55 of 56 people found the following review helpful
E. A Solinas
- Published on Amazon.com
Audrey Hepburn was -- and remains -- the perfect illustration of elegance and sophistication in Hollywood. A lot of actresses have tried to imitate her look, but they couldn't manage the same grace and skill, both onscreen and off.
And the "Audrey Hepburn Five Pac" brings together five of the films that helped shape that image, including her three top starmaking roles. Okay, they're not her most impressive. But even when they're uneven ("Paris When It Sizzles"), her movies are charming, sweet and just a little bit quirky.
Bored young Princess Ann (Hepburn) goes on a "Roman Holiday," when she has a bad reaction to a sedative. She wanders straight into struggling American journalist Joe Bradley (Gregory Peck). When he realizes she's the missing princess, he takes her on a fun vacation in Rome, with his pal taking photos for a hit article. Yet he's also falling in love with Ann... and she's torn between love and duty.
"Sabrina" (Hepburn) is the daughter of the chauffeur at the palatial Larabee estate, and is in love with the ne'er-do-well second son, David (William Holden). After a stint at a cooking school, where she gains sophistication and confidence, she returns to enthrall David. But since his brother Linus (Humphrey Bogart) has arranged a business marriage for David, Linus starts to woo Sabrina instead... and falls for her as well.
"Breakfast at Tiffany's" is a daily ritual for Holly Golightly, a social butterfly. When kept man Paul Varjak (George Peppard) moves into a nearby apartment, he is instantly enchanted by the ditzy, sweet-natured Holly. But for all Holly's fun, Paul starts to realize that all is not well with her. As Holly's life starts to deteriorate, Paul sets out to show her what her life will be like without real love.
"Funny Face" becomes a concern for a fashion photographer Dick Avery (Fred Astaire) who is assisting a fashion queen with the new "pink" look and the intellectual model look. After a disastrous shoot at a boho bookstore, Avery is struck by the owner Jo's (Hepburn) look, and convinces her to become their newest model -- and she only agrees to get to Paris so she can meet her favorite philosopher. But she's also falling in love with Dick and her modelling career.
"Paris When It Sizzles" features Richard Benson (William Holden), a laconic playboy screenwriter, who procrastinated on his forthcoming script until just a few days before the deadline. So he hurriedly hires a secretary, Gabrielle (Hepburn) to help him come up with an idea and write it -- except that all they can come up with, as they fall in love, are all sorts of completely bizarre scenarios.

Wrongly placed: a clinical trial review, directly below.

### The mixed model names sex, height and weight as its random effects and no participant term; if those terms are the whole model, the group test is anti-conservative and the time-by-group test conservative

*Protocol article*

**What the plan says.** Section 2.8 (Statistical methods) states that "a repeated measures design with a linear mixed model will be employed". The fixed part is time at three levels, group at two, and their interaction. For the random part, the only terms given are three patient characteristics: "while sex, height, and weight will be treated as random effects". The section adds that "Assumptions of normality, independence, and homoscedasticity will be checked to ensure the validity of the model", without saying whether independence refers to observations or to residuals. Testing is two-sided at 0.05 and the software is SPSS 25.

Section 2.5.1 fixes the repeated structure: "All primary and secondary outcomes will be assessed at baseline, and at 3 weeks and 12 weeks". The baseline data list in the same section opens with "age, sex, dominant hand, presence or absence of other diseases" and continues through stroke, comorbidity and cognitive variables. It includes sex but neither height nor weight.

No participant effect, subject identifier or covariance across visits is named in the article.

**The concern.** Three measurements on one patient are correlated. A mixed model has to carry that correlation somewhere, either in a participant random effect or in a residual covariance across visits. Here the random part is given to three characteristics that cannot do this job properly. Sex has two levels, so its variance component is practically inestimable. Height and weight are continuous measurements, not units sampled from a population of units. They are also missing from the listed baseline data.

Yes, they are all romantic comedies, completely unrelated except that all of them have Audrey Hepburn. But all three are fun, well-written ("You can't live here! I live here!" "Hi, neighbor!"), and taking place in chic apartments, palatial mansions, Parisian runways, and the streets of Rome. And each has a theme: love that doesn't come easy, whether the problem is one of the people involved, parents or just different personalities.
There's also slapstick comedy (David injuring his butt on champagne glasses), and more sophisticated comedy (like when Anna and Joe pretend that they were speeding on their way to get married). And Hepburn provides plenty of it, such as her crazy club dance or her encounter with a vampire.
Unlike many actresses, Hepburn's best-known roles were NOT all alike, nor were they all carbon copies of her -- we have wistful bohemians, party girls, timid teens, and chained-back princesses. Even when we shouldn't really like the characters, she gave them warmth, sensitivity and likability that can't be faked. And she could be very funny too -- it's hard not to laugh when Holly yells "Timber!", as a drunken guest keels over.
The Audrey Hepburn Five Pack clusters five of Hepburn's most chic, charming movies, for those are just falling in love, or who appreciate a good romantic comedy. Charming, cute and sweet.
40 of 42 people found the following review helpful
- Published on Amazon.com
Only Audrey Hepburn retains the level of cache that would justify the constant repackaging of her films, and here are five films - three of which have already been presented as a set, the Audrey Hepburn Collection - presented in yet another DVD package. Her natural charm and grace are pervasive throughout - even when the vehicles themselves sometimes fail to engage - but all provide proof positive that she was among the most consistently affecting of actresses.
In a beautifully restored print, 1953's Roman Holiday (*****) provides a most enchanting introduction to the then-24 year old actress thanks mainly to director William Wyler's expert direction and Dalton Trumbo's sweetly observant script. In hindsight, it is a modest performance compared to Hepburn's later work, but Wyler knew enough to let her natural breeding serve its purpose in conveying the carriage of a princess who experiences her first glimpse into the world outside her hermetically sealed world. The revelation here is really Gregory Peck, handsome and stalwart as always but in this movie quite relaxed with a surprising light comedy touch. It is actually his Joe Bradley that goes through the dramatic character arc that makes the ending so bittersweet. Wyler's humanistic touch is everywhere - from the comic haircutting scene with the smitten barber to the famous Mouth of Truth scene where Peck pretends to lose his hand to the concluding press conference, which turns into a dance of acting nuance and unspoken feelings. The 2002 DVD has a robust set of extras, including an excellent documentary on the production itself (watch for Hepburn's first Hollywood screen test) and other short films on the film's restoration process and Edith Head's contribution to Hollywood costuming.